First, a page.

package com.beavercreekconsulting.example;

import java.util.Arrays;
import java.util.List;
import java.util.Random;

import org.springframework.beans.factory.BeanFactory;

import org.springframework.beans.factory.xml.XmlBeanFactory;
import org.springframework.core.io.ClassPathResource;
import org.springframework.orm.hibernate3.HibernateTemplate;
import org.springframework.transaction.annotation.Propagation;
import org.springframework.transaction.annotation.Transactional;

/**
* Main entry point for example
*/
public class Example {

  HibernateTemplate hibernateTemplate;

  public static void main(String[] args) {
    ClassPathResource resource = new ClassPathResource("beans.xml");
    BeanFactory bf = new XmlBeanFactory(resource);
    Example example = (Example) bf.getBean("example");
    example.go();
  }

  @Transactional(readOnly = false, propagation = Propagation.REQUIRED)
  private void go() {
    create();
    read();
    update();
    delete();
    hibernateTemplate.flush();
  }

  private void update() {
    List parents = hibernateTemplate.find("from Parent");
    for (Parent p : parents) {
        Child c = new Child();
        c.setParentForeignKey(p);
        c.setId(new Random().nextInt());
        p.getChildren().add(c);
        hibernateTemplate.save(c);
    }
  }

  private void read() {
    List parents = hibernateTemplate.find("from Parent");
  }

  private void delete() {
  List parents = hibernateTemplate.find("from Parent");
  for (Parent p : parents) {
    for (Child c : p.getChildren()) {
      hibernateTemplate.delete(c);
    }
    hibernateTemplate.delete(p);
    }
  }

  void create() {
    ParentPrimaryKey ppk = new ParentPrimaryKey();
    ppk.setId(new Random().nextInt());
    ppk.setVersion(new Random().nextInt());
    Parent p = new Parent();
    p.setPrimaryKey(ppk);
    hibernateTemplate.save(p);

    Child c = new Child();
    p.setChildren(Arrays.asList(c));
    c.setParentForeignKey(p);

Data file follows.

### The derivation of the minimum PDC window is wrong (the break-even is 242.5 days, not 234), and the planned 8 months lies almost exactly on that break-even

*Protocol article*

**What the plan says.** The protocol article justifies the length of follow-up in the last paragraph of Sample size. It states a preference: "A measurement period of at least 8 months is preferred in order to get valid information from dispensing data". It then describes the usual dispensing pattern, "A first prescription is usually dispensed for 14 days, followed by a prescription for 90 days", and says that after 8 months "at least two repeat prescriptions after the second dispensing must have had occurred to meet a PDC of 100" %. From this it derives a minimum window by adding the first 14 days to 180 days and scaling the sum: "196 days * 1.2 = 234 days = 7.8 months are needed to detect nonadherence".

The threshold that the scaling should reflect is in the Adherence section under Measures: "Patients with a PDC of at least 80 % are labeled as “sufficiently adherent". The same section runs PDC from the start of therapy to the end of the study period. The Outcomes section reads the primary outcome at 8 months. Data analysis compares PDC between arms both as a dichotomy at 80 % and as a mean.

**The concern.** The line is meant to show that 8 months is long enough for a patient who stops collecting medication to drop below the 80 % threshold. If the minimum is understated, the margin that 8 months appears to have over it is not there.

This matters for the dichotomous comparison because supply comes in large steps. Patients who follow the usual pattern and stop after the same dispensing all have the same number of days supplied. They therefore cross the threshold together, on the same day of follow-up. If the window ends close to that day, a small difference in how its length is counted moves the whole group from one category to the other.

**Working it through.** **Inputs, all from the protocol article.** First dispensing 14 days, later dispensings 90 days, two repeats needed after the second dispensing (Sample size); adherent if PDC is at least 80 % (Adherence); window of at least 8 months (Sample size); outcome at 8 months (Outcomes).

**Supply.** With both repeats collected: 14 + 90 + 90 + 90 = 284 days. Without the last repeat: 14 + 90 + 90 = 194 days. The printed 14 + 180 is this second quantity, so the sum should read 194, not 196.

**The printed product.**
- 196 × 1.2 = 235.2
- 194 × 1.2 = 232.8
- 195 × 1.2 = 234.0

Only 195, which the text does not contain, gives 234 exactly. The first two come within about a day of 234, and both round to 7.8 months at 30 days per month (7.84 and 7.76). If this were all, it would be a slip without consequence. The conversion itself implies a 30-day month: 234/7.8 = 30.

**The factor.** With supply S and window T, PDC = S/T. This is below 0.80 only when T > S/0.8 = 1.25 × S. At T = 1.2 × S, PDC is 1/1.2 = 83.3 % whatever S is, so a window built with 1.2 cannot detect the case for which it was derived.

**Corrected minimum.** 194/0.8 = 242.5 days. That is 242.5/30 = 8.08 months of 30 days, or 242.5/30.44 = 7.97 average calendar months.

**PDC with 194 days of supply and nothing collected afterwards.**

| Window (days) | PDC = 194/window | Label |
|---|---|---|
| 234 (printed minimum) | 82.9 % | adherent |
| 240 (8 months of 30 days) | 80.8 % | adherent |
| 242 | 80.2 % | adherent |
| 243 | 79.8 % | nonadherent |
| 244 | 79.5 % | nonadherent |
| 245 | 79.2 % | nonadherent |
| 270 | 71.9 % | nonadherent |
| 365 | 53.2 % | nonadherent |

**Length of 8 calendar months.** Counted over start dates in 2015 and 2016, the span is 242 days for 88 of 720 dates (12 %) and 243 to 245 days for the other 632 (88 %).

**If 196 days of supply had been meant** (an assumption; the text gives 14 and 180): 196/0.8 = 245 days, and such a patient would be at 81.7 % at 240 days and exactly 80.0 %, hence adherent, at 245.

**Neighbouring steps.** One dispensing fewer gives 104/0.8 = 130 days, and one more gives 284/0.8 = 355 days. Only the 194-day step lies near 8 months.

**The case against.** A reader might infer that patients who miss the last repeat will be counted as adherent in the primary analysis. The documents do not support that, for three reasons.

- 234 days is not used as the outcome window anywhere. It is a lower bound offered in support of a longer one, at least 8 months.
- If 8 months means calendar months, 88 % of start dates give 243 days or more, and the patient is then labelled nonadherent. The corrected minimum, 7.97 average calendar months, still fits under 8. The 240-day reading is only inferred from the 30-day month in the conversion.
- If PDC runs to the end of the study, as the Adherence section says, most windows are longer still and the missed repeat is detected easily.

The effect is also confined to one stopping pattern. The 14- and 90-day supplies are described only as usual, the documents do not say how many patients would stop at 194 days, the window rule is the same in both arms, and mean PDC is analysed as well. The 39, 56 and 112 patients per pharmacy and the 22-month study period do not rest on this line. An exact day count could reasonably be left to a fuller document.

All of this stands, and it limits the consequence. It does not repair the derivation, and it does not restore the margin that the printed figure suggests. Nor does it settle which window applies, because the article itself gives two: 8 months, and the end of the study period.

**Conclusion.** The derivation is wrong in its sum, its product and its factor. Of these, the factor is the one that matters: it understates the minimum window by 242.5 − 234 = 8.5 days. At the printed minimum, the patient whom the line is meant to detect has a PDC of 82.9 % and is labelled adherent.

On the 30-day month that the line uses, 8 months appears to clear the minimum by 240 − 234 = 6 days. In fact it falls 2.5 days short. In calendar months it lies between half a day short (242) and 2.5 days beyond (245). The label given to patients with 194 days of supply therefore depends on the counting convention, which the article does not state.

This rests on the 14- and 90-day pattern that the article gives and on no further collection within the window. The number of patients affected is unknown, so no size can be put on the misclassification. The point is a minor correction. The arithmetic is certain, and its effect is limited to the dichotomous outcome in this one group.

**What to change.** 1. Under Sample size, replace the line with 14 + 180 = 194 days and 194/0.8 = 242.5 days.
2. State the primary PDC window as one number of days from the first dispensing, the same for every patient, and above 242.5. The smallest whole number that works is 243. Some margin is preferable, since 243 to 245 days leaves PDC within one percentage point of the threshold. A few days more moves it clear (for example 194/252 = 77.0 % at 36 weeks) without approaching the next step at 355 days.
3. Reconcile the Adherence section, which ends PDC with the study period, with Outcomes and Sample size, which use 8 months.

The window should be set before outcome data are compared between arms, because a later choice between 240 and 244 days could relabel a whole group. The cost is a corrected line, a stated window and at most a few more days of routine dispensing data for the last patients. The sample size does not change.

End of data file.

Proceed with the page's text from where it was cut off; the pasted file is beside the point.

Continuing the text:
c.setId(new Random().nextInt());
    hibernateTemplate.save(c);
  }

  public void setHibernateTemplate(HibernateTemplate hibernateTemplate) {
    this.hibernateTemplate = hibernateTemplate;
  }

  public HibernateTemplate getHibernateTemplate() {
    return hibernateTemplate;
  }
}

18 Responses to “Hibernate Annotations for a One-To-Many Mapping Featuring a Many Side, Composite, Primary Key having a Composite, Foreign, Sub-Key”

  1. Marco says:

    In first time, thanks a lot for this post.

    I would like to know as I make a search using “criteria by example” passing a specific primary key ?

    Thank you more one time.

  2. Tarjei says:

    Thanks for the nice writeup. I used it for a simple case of one table with a composite key.

    In my experience, it is then better to use the @IdClass annotation. This may be worth knowing for people (like me) who dropped by this post and just needed composite keys.

    Thanks.

  3. Edgar says:

    Thanks so much for this post. I was working with a case of a composite-key that contained a foreign-key. No doubt it would have taken a lot longer to figure out if you hadn’t spent the time to do this write-up. Thanks for your time and the excellent details.

  4. Edgar.MS says:

    Hi, I’m other Edgar.

    I was following this example and I have a problem with the list in the parent class. The error is ” Illegal attempt to map a non collection as a @OneToMany, @ManyToMany or @CollectionOfElements “.

    Do you know this error and why I have it ??

    Thanks in advance.

  5. martykube says:

    Hi Edgar,

    What type of list do you have in the parent class? My searching has shown two cases where this exception pops up.
    1) When the collection is a user defined type
    2) When you should be using a set instead of a list

    HTH,
    Marty

  6. Edgar.MS says:

    Hi again, the error was very foolish.

    I was defined a List from org.hibernate.mapping.List instead of java.util.List, when I changed this import the example worked fine.